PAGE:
Environmental impacts of conventional and additive manufacturing for the production of Ti-6Al-4V knee implant: A life cycle approach

DC FieldValueLanguage
dc.contributor.authorLyons, Ronan-
dc.contributor.authorNewell, Anthony-
dc.contributor.authorGhadimi, Pezhman-
dc.contributor.authorPapakostas, Nikolaos-
dc.date.accessioned2022-01-14T16:32:22Z-
dc.date.available2022-01-14T16:32:22Z-
dc.date.copyright2020 Springeren_US
dc.date.issued2021-01-
dc.identifier.citationThe International Journal of Advanced Manufacturing Technologyen_US
dc.identifier.urihttp://hdl.handle.net/10197/12734-
dc.description.abstractThis paper explores whether additive manufacturing (AM) is more environmentally friendly than conventional manufacturing (CM) for the production of medical implants. The environmental impact of manufacturing the femoral component of a knee implant made from Ti-6Al-4V material was investigated. One AM method (electron beam melting (EBM)) and one CM method (milling) were analysed for the production of this part. A cradle to grave life cycle approach was utilised for each manufacturing method focusing on the primary energy consumption (PEC) and CO2 emissions. It was found that when the entire life cycle of the implant is considered, EBM is a more environmentally friendly method of producing the implant. This is mainly due to the complex geometry of the implant. For complex geometries, lots of waste material is generated using CM processes, whereas much less material is wasted using the AM process. The production of the raw material, Ti-6Al-4V, has a high PEC and associated CO2 emissions, so the amount of required raw material for either manufacturing method is the most important factor from an environmental perspective. Finally, the article presents the plans for future work and some remarks are concluded.en_US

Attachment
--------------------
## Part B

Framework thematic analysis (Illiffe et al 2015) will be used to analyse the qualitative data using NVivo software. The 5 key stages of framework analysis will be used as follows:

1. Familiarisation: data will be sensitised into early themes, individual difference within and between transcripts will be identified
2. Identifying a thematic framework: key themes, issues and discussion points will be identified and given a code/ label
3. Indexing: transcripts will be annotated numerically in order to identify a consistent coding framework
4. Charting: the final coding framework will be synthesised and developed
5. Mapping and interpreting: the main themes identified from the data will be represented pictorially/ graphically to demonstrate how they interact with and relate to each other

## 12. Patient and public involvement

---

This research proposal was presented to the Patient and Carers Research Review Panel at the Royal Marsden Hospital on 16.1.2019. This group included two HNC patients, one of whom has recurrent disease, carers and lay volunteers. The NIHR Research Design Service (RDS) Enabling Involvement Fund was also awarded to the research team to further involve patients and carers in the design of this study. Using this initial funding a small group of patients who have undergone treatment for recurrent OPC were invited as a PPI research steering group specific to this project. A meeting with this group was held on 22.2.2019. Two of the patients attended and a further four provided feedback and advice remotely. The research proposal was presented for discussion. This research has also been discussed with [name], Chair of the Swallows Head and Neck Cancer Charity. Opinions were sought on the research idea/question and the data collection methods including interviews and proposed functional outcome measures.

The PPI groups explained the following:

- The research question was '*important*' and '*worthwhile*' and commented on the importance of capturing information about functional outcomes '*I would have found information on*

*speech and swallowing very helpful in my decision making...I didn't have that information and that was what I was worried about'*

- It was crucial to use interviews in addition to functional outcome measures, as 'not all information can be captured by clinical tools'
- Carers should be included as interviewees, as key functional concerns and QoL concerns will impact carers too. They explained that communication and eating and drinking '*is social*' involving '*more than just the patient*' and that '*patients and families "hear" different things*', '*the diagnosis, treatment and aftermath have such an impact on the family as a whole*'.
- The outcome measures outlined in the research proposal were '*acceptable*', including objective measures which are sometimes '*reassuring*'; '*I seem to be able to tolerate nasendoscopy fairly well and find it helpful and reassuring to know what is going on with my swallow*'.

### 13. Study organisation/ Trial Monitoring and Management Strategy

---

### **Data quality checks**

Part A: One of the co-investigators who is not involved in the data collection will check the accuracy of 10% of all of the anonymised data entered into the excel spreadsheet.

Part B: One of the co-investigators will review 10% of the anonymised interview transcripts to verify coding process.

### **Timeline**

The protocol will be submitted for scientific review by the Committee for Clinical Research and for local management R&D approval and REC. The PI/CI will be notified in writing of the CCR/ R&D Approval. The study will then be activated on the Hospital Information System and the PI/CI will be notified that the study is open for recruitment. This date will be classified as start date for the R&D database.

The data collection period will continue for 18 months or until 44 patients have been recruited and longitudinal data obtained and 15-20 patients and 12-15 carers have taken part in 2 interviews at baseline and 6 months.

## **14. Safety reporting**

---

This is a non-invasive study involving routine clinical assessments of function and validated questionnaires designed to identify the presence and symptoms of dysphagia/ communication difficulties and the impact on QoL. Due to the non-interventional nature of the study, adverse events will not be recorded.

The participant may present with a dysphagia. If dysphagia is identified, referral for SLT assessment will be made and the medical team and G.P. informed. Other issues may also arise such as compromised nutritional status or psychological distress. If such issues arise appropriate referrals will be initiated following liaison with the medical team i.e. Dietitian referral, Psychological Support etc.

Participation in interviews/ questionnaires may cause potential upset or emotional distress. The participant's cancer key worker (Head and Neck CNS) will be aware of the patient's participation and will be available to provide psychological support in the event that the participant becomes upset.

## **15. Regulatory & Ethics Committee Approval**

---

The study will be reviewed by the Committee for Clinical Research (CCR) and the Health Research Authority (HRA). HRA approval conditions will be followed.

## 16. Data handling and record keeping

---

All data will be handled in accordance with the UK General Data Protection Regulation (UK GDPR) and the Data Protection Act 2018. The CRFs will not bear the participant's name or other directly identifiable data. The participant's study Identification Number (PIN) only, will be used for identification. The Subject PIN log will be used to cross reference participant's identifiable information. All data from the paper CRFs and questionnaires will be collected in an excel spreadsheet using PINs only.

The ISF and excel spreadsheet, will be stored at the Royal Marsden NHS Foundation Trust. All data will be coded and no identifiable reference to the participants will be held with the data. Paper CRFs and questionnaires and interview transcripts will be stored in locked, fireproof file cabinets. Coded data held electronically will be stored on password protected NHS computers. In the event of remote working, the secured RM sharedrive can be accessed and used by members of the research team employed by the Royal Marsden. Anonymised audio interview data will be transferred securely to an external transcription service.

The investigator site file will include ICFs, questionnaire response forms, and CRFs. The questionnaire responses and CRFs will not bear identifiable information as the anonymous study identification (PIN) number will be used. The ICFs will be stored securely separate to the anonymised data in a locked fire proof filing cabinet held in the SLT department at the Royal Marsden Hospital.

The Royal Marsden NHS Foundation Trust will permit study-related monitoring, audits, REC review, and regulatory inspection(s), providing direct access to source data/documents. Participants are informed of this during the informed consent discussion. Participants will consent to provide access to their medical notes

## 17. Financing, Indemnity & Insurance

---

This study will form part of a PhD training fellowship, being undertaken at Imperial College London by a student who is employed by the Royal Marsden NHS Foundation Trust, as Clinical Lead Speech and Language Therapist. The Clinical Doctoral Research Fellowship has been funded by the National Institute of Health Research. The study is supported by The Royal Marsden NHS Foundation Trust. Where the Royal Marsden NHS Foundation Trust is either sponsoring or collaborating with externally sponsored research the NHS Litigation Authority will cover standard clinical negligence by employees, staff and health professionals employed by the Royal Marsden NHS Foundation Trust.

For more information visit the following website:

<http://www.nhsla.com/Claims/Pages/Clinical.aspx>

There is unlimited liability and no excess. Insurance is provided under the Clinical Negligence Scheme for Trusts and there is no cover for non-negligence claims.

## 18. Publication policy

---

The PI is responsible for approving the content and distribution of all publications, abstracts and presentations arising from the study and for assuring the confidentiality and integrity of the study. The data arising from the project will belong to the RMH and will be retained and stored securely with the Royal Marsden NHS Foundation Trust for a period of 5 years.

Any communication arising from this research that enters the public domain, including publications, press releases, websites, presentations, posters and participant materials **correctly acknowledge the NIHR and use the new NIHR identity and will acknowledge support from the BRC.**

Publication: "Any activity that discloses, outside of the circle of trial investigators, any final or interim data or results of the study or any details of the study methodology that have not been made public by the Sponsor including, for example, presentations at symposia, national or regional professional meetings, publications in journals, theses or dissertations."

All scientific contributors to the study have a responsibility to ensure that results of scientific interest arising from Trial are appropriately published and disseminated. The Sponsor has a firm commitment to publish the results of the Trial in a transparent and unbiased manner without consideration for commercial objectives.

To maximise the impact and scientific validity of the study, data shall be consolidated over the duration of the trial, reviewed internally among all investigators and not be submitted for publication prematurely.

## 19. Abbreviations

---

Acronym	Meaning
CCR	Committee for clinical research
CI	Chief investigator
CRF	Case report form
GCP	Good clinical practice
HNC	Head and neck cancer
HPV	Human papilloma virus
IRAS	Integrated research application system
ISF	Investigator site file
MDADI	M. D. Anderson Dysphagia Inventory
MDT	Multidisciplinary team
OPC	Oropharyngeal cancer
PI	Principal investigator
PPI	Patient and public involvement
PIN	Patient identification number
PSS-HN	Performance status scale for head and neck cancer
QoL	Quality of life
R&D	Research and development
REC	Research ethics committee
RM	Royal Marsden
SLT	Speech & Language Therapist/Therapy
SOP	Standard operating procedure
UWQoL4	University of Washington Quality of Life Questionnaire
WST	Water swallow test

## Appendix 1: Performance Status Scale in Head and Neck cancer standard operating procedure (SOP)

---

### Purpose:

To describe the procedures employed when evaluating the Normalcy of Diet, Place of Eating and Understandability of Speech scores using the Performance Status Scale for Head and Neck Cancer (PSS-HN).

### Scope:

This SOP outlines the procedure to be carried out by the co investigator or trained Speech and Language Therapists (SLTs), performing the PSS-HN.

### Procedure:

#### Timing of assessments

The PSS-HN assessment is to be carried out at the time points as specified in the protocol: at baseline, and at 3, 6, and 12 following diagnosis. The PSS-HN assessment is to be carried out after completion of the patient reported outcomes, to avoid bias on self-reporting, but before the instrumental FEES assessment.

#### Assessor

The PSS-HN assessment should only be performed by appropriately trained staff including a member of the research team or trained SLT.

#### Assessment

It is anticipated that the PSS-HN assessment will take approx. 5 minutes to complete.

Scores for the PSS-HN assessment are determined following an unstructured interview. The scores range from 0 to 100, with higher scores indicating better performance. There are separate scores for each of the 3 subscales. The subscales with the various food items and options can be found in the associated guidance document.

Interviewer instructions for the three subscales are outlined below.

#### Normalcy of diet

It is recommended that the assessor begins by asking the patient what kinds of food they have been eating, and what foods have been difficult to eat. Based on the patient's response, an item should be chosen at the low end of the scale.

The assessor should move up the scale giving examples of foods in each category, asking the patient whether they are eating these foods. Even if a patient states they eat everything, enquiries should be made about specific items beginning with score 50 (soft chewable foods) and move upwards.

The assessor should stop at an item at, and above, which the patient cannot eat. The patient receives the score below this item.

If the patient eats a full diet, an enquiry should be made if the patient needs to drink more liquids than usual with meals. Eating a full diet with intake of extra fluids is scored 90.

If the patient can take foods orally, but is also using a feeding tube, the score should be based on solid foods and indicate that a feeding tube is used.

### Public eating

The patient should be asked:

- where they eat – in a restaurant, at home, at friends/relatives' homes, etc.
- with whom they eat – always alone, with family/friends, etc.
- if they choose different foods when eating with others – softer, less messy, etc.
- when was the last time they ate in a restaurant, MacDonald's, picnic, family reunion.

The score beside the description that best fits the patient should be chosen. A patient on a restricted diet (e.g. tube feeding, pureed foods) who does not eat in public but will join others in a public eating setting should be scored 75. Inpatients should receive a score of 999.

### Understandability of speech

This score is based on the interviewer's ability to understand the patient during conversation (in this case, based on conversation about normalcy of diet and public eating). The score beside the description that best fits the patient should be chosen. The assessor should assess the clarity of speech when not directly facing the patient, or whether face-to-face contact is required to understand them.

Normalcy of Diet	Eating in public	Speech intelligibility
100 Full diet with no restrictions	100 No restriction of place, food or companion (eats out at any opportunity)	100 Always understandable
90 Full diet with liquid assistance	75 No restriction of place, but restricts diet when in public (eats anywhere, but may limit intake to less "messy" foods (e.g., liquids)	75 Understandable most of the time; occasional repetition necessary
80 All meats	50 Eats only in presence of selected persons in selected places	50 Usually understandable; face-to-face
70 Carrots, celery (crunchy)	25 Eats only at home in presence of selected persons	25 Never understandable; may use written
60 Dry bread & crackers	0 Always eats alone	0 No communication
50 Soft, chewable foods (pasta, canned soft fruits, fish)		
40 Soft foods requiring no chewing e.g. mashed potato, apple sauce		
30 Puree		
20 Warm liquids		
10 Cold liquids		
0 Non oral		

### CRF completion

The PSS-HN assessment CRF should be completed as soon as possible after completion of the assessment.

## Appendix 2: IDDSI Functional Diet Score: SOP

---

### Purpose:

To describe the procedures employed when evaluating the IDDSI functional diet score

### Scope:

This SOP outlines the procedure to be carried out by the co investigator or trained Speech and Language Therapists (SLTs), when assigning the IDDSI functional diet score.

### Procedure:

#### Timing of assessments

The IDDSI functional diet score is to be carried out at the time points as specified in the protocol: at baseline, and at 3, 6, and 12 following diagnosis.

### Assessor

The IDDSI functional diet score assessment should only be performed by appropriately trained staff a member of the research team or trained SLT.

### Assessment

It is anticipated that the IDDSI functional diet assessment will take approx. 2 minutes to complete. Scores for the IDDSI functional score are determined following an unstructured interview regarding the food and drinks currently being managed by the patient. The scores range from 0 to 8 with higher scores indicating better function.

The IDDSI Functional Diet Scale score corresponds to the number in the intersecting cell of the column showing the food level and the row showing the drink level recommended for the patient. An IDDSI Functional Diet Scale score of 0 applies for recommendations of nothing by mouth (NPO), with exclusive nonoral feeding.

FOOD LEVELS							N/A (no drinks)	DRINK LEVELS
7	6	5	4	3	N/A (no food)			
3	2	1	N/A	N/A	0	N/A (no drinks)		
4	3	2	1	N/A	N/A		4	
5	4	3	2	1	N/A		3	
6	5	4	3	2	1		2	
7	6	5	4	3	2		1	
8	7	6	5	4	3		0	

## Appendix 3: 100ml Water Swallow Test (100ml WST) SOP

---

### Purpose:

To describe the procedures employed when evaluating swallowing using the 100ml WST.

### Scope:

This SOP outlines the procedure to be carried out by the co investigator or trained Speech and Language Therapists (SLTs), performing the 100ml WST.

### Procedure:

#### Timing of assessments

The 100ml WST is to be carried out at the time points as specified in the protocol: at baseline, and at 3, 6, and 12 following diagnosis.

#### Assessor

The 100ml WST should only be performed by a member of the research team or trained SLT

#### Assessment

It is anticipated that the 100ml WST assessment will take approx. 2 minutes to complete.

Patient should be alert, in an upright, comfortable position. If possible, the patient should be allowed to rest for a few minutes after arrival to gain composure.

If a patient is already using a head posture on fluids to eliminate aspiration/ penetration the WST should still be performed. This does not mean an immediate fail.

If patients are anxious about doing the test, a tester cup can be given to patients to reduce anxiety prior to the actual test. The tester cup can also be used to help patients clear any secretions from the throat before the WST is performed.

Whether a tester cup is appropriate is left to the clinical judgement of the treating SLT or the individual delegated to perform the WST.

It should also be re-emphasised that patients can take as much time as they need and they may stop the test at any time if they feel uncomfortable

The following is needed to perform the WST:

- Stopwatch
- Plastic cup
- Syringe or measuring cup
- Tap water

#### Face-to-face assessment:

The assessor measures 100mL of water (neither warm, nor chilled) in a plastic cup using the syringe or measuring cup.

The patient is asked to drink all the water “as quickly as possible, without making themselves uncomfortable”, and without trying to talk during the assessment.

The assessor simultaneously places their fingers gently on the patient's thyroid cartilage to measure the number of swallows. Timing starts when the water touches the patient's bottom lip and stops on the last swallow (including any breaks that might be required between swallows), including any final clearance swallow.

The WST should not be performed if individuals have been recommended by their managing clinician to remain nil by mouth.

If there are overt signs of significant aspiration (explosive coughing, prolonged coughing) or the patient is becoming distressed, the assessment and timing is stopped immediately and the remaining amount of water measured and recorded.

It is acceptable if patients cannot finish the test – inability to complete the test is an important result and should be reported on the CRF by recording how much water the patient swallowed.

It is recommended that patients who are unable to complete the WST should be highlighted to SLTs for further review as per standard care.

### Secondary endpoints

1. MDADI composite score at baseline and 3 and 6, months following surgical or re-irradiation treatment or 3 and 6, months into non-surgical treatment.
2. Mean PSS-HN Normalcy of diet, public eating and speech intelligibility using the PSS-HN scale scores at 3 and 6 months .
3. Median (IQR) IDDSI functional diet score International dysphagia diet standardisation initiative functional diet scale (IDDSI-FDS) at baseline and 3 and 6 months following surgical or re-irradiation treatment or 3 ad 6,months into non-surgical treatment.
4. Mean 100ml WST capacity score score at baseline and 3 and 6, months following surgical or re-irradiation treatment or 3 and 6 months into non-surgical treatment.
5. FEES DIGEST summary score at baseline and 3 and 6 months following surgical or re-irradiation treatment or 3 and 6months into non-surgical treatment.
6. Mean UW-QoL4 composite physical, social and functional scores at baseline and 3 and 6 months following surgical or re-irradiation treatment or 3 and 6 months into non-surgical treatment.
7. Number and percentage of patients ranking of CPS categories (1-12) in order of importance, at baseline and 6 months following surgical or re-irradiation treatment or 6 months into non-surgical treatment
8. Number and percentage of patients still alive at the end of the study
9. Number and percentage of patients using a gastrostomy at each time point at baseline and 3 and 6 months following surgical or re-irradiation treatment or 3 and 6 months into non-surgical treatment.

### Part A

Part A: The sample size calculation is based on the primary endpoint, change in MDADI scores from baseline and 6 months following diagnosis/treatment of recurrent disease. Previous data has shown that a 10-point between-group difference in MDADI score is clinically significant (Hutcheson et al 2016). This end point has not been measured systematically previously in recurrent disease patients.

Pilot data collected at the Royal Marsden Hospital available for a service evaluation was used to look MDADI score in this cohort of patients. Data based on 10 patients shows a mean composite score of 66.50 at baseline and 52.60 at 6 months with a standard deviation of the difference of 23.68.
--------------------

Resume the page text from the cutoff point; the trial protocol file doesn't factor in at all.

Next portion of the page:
dc.description.sponsorshipScience Foundation Irelanden_US
dc.language.isoenen_US
dc.publisherSpringeren_US
dc.rightsThis is a post-peer-review, pre-copyedit version of an article published in The International Journal of Advanced Manufacturing Technology. The final authenticated version is available online at: http://dx.doi.org/10.1007/s00170-020-06367-7en_US
dc.subjectAdditive manufacturingen_US
dc.subjectConventional manufacturingen_US
dc.subjectElectron beam meltingen_US
dc.subjectMachiningen_US
dc.subjectMillingen_US
dc.subjectLCAen_US
dc.titleEnvironmental impacts of conventional and additive manufacturing for the production of Ti-6Al-4V knee implant: A life cycle approachen_US
dc.typeJournal Articleen_US
dc.statusPeer revieweden_US
dc.identifier.volume112en_US
dc.identifier.startpage787en_US
dc.identifier.endpage801en_US
dc.identifier.doi10.1007/s00170-020-06367-7-
dc.neeo.contributorLyons|Ronan|aut|-
dc.neeo.contributorNewell|Anthony|aut|-
dc.neeo.contributorGhadimi|Pezhman|aut|-
dc.neeo.contributorPapakostas|Nikolaos|aut|-
dc.date.embargo2021-11-05en_US
dc.identifier.grantid16/RC/3872-
dc.rights.licensehttps://creativecommons.org/licenses/by-nc-nd/3.0/ie/en_US
item.fulltextWith Fulltext-
item.grantfulltextopen-
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